Blowing Things Up

I’m not sure if it’s the start of a new quarter, the full moon or my two seven year old boys that have me thinking about this, but we seem to be blowing a lot of things up lately. A few examples…

1. We blew up our product development process
2. We blew up lots of our software
3. We blew up our business planning process

When I say we “blew ________ up” (enter your own thing here) I mean we decided to take another course of action, look in the other direction, put other people in charge or just plain start over from scratch. Combustibles are exciting for lots of reasons (especially to second graders) but as a new type of business tool?

I’ve written in previous posts about our move to an Agile product development process. This required us to literally discharge our old way of taking input from customers, scoping features, planning releases and testing. Of course it also meant we had to ignite our underlying work flow and tools supporting product development. It all made me a tad nervous : { For more than a month I couldn’t tell you what would appear in our next release or when the release might be available for download. If you use Splunk, you know that we live and die by our product road map and release schedule. During that month our engineering, qa and product management teams went through a metamorphoses. They moved from being top down, planning driven to bottom up, innovation driven. We had reached the point where we couldn’t plan or prioritize features. The old process of having a team set out a plan and working towards a release wasn’t working anymore. So we blew it up. Now we have a process where by parallel scrum teams work on various facets of the product and they do the planning, constantly. It’s interesting how nobody, but yet everybody is in charge. The initial results are just in. Splunk 3.1 will soon be available for download in a mere eight weeks after Splunk 3.0 was posted. And Splunk 3.2 will be released in beta eight weeks from now. That may not sound like much but when you look at the amount of innovation in each release, the speed with which we’re moving enhancement requests from the field into features and the improved quality of each release it appears remarkable from where I stand.

Detonating software is always dangerous. Will it ever come back together again? Were we right about the surface area becoming too large or the architecture verging on too complex? Stay tuned. We’re in the process of blowing up a lot of our software. For example, we’ve realized our past approach to administration just doesn’t scale. Early on we built a nice UI for editing lots of the configuration properties of a Splunk server. But over time our ability to quickly add features outstripped the surface area of the UI. So we’ve been making configuration parameters available in editable configuration files. Now that is all fine and good but it’s not very discoverable and it’s completely out of context with the task at hand when you’re using the product. Definitely a candidate for explosives. Sometime in the near future you’ll see the administrative side of Splunk blasted for a much more scalable, discoverable and in context design we call “search based administration.” This is one small example of how we’re constantly blowing up our software.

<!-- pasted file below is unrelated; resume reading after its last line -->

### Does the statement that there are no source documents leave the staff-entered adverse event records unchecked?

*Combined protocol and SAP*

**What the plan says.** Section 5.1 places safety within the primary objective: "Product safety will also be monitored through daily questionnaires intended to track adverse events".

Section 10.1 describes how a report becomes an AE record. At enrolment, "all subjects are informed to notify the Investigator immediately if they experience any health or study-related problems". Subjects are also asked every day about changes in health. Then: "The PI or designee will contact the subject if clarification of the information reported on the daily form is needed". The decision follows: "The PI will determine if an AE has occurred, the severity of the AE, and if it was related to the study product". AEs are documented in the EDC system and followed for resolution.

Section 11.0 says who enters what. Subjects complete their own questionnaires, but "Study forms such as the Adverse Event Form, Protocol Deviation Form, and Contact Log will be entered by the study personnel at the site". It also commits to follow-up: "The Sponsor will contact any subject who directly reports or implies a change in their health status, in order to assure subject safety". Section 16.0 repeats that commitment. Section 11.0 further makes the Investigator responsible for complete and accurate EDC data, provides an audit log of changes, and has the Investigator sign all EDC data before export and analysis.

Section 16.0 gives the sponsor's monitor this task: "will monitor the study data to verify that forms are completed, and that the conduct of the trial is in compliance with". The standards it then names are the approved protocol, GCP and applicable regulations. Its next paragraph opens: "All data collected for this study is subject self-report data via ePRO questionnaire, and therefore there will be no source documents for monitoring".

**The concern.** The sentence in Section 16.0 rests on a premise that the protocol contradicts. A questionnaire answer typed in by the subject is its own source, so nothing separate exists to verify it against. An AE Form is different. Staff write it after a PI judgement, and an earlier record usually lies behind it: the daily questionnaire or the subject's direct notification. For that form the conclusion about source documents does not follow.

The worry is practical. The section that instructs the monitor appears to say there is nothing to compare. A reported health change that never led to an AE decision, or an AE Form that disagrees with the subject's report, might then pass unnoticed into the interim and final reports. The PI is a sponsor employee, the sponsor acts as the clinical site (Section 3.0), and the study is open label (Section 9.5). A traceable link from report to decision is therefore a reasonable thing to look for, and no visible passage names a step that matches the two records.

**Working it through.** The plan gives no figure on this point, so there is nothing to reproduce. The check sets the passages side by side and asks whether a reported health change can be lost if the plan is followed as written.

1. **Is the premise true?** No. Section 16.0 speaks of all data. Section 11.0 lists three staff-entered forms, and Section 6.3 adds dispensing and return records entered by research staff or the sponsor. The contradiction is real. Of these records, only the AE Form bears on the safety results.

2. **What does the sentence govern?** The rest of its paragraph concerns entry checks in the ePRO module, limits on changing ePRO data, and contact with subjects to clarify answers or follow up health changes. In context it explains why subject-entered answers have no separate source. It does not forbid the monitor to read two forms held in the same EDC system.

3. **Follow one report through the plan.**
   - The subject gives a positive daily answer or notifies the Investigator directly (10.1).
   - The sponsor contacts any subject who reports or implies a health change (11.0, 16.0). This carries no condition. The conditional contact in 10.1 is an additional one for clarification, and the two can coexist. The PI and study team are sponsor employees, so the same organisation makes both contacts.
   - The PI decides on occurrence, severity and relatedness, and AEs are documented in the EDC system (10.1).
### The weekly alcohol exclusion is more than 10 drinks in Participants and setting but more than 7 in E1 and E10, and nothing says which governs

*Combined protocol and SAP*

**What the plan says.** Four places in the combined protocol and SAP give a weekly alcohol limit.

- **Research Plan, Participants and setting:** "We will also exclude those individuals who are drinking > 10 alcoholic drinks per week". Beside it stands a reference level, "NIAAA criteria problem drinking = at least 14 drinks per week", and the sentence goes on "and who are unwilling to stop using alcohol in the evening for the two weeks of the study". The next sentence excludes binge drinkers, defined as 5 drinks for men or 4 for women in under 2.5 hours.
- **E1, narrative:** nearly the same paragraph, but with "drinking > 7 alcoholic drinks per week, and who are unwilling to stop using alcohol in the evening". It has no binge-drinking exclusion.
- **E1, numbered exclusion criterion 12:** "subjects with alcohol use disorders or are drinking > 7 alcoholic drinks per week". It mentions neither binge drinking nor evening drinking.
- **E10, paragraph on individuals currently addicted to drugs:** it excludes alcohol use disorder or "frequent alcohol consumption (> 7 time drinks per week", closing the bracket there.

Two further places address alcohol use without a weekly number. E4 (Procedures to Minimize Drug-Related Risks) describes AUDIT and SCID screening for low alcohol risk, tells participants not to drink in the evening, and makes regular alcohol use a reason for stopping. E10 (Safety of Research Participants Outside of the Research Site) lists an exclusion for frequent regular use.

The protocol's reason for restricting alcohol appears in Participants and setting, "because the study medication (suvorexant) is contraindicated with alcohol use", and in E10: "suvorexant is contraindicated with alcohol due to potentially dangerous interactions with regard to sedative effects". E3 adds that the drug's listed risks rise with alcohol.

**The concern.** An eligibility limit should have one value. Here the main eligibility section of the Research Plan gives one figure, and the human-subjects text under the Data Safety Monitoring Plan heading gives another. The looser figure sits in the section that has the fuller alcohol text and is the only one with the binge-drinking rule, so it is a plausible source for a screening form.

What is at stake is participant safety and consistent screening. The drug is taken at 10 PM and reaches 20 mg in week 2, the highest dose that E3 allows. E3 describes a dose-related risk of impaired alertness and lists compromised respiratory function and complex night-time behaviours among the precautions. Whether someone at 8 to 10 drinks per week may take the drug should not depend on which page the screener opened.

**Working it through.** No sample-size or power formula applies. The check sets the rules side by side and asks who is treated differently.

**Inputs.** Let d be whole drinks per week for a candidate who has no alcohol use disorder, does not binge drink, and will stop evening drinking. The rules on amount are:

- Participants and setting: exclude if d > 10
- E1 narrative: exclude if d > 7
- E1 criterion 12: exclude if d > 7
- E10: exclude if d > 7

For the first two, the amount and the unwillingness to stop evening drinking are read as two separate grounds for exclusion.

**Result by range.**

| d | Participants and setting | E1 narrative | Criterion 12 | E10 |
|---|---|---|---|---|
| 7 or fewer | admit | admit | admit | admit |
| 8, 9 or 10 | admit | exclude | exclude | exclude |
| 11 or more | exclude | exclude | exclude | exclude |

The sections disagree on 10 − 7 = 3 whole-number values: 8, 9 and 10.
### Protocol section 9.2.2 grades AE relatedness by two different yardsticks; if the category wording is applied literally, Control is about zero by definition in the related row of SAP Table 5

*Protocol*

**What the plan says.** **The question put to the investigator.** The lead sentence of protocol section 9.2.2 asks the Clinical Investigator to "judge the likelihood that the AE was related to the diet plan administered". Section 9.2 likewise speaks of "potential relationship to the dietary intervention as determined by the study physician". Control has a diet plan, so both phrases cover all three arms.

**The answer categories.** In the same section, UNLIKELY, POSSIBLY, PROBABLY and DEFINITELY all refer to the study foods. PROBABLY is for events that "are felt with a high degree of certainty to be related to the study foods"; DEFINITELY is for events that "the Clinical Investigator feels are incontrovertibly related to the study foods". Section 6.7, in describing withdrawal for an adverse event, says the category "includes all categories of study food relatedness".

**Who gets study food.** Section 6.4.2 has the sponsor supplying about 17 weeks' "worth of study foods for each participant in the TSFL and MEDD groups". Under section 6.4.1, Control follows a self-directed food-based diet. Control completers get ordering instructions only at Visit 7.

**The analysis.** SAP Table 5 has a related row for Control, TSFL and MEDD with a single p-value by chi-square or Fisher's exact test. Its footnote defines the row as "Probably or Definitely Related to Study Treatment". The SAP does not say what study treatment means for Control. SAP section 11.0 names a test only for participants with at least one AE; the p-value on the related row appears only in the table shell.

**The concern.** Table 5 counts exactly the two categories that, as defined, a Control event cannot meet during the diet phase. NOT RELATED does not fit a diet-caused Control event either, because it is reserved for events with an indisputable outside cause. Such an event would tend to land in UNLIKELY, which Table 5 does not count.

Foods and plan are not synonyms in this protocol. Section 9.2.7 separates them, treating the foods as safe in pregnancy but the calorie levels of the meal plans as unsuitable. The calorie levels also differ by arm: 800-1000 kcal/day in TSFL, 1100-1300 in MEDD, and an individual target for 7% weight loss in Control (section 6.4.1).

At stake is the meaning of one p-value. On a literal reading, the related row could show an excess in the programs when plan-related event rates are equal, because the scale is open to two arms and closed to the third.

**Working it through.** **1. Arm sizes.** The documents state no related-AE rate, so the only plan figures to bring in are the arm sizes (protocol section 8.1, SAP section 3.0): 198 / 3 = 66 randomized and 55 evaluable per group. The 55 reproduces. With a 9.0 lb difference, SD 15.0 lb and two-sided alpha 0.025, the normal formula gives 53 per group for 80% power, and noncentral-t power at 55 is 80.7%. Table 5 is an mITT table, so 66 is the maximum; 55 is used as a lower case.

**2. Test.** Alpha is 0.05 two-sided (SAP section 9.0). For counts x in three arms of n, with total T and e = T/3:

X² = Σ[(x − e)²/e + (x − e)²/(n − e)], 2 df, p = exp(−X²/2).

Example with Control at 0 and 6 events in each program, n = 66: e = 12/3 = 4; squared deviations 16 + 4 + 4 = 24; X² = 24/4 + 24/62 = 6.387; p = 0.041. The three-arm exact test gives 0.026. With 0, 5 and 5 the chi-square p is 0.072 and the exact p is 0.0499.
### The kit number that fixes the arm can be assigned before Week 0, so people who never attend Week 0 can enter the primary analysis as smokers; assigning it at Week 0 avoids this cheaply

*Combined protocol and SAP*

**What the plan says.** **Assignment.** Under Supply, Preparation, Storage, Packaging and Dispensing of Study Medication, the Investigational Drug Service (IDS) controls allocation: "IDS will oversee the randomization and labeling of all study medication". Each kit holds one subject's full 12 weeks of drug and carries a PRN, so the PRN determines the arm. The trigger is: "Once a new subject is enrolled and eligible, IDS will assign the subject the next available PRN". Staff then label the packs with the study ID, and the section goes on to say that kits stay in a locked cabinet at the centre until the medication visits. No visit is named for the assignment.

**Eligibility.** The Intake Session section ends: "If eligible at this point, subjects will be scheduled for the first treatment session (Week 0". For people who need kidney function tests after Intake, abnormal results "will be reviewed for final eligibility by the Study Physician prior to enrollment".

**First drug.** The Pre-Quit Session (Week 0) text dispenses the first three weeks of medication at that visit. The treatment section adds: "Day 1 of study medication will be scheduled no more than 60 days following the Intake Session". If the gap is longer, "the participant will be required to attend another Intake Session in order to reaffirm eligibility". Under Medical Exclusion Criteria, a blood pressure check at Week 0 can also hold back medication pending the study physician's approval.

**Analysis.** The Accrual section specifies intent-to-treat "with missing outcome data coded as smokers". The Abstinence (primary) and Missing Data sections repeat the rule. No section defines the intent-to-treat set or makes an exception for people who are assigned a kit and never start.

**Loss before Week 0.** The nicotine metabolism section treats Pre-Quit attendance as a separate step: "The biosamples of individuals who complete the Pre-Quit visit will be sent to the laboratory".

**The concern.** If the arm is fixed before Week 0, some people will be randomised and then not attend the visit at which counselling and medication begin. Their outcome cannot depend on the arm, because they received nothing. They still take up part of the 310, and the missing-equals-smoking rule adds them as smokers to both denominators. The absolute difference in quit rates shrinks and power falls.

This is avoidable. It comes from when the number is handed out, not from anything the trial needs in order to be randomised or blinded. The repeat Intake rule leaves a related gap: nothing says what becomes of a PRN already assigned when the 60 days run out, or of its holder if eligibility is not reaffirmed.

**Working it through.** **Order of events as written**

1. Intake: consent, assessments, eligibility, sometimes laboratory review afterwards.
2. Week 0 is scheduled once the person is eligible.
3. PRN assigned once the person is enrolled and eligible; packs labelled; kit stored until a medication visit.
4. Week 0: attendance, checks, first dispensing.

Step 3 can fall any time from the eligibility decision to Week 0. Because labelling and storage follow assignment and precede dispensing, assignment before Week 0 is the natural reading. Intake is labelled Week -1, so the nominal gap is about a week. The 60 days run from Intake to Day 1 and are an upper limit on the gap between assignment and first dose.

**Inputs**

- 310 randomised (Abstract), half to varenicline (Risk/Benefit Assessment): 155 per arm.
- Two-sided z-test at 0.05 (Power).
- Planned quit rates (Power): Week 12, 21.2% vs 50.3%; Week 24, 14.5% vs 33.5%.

Recently we’ve also been lighting the fuse on our business planning process. It used to be we’d have a few days at the beginning of our quarter when each department in the company (sales, marketing, engineering, customer support etc) would get together and have their own planning process. As we’ve doubled in size since the beginning of the year our old way of planning wasn’t working. Despite our completely open work environment (we have no cubicles or offices) communication across groups had slowed to the point where it was causing a lack of effective planning. You guessed it. We blasted it. Started over. Asked everyone what would make for a better planning process. This quarter we started with a full day of conversations. Everyone was invited to run a one hour discussion forum on any topic they wanted. The only rule was you had to publish it a week a head of time and provide a brief description of the topic on our internal wiki. We had 15 discussion forums run by people all over the company. That was it. Our Q4 planning. A bunch of conversations. We’ll see how far it gets us ; )

BTW, I heard someone at Splunk say in response to blowing things up,

“perhaps companies that don’t blow things up often enough end up blowing up themselves.”

Certainly food for thought. I’m keeping my dynamite close by.

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